Presenting the Swindonian’s new occasional thread for bibliomaniacal board-treaders the Limelight Librarian will dip into the annals of the Limelight Library to offer his take on actorly autobiographies, mummer’s memoirs, dramaturgical diaries and other melodramatic miscellany.

‘Fat Chance’ (first published 1995 by Faber and Faber Ltd) isn’t so much a book as a writer conducting an autopsy on the failed production of his own play.

Back in 1995 playwright Simon Gray was suffering something of a dip in his fortunes. His physical and mental health was close to ruin thanks to decades of sustained high-end alcohol abuse. His finances were also in a parlous state thanks to a dodgy tax-avoidance scheme gone wrong and the ruinous cost of leaving his wife for his long-term mistress. And worst of all – as far as he was concerned – his work had fallen out of fashion. His plays were now considered “too middle-class” and too often based on “the lives and trials of educated intellectuals”. Gray was in real danger of drifting into irrelevance as a writer.

Luckily he had a play. A new play. A different play.

“Cell Mates” was based on the true story of Cold War double-agent George Blake and petty-criminal Sean Burke. The men became friends while serving time in Wormwood scrubs back in the late-1960’s. Bourke, outraged at the severity of Blake’s 42 year sentence, helped his cell mate to escape and absconded with him. Both men eventually went into exile in Moscow, but Bourke became homesick for his native Ireland and returned there to live out the rest of his days.

Gray managed to entice Rik Mayall and Stephen Fry, who had both appeared in a revival of one of his earlier plays, to star as Burke and Blake. A tour and a short run in the West End was agreed and, with the two actors’ presence guaranteed to attract a younger audience, Gray had the possibility of a fresh new hit on his hands.

What could go wrong?

Three nights into the play’s run Stephen Fry suffered a mental collapse, triggered by a bad review and his then-undiagnosed bipolar disorder, and fled to Belgium. His role was hastily recast, but the show never recovered from Fry’s departure and, thanks to the resultant bad press, closed after only three weeks.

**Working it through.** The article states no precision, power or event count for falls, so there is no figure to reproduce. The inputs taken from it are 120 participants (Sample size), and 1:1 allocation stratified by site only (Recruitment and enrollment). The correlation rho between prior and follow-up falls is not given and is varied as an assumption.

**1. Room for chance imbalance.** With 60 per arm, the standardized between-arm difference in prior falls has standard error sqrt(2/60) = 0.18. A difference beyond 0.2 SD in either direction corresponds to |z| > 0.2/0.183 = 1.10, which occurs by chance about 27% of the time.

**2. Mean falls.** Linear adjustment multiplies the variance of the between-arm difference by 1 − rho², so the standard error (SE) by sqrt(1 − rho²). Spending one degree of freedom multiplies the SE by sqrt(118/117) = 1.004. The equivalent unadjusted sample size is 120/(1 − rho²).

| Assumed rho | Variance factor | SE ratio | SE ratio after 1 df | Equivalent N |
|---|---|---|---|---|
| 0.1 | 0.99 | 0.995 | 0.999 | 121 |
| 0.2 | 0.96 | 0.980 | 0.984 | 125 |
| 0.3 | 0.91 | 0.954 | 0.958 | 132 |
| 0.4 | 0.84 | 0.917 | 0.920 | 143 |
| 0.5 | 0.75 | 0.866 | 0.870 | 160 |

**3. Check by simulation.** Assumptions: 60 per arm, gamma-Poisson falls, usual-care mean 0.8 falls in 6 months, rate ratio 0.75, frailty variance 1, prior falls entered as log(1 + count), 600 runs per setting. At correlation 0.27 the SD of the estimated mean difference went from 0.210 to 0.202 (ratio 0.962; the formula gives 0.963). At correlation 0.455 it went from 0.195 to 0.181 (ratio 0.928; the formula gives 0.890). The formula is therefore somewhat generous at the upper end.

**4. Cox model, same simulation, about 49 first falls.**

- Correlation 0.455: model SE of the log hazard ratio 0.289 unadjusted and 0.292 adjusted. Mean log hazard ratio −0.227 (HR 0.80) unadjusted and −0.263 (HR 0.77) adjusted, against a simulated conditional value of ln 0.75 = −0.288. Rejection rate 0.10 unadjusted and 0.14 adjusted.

In an attempt to rescue something – financially and creatively – from the ruins of the play, Simon Gray wrote ‘Fat Chance’.

It was clear from interviews at the time that Gray harboured a fair amount of resentment towards Fry after the show’s premature demise. However, in the book, the tone is more measured, almost resigned. He does erupt on occasion, but that’s usually in the aftermath of emotionally harrowing points in the narrative. Over the 126 pages he seems to genuinely want to try to work out what went wrong; where he went wrong.

Gray had never intended to direct “Cell Mates”. However, Mayall and Fry had enjoyed being directed by him in their previous collaboration and they made his role as director a condition of their involvement. He was physically and emotionally exhausted in the lead up – Gray spent a week in a drying out clinic the week before rehearsals began – and, perhaps as a result, the writer’s scapegoat of choice in the book is usually himself. He doesn’t exactly absolve his errant cast member, but, rightly or wrongly, Gray generally sees his choices – including casting Stephen Fry in the first place – as the rocks that the production eventually ran aground on.

That said the book isn’t just a dull, extended mea culpa. There’s always a self-excoriating wit to Gray’s prose. He’s not afraid of detailing his failing as a human being and as anyone who has read his ‘Smoking Diaries’ knows, he’s never funnier than when he’s giving himself an absolute metaphorical hiding.

The other main players in the book are displayed in in vivid strokes: The Stephen Fry of the book is erudite, likable and witty, but also fragile, unknowable and evasive. Meanwhile Simon Gray’s rendition of Rik Mayall is volatile, stubborn and brash, but also brave, dependable and honest.

In fact Mayall is the angel at the heart of the book. He is Gray’s champion throughout all his travails. The play would not have staggered on for as long as it did after Stephen Fry’s flight without his dedication and determination.

As Simon Gray says in the book’s coda:

“Will I ever again chance upon an actor with the gifts of Rik Mayall, the man who, for all his anxieties and vulnerabilities, was always there? Slim chance, I think. Slimmest of chances.”

Reviewed by Ben Thomas


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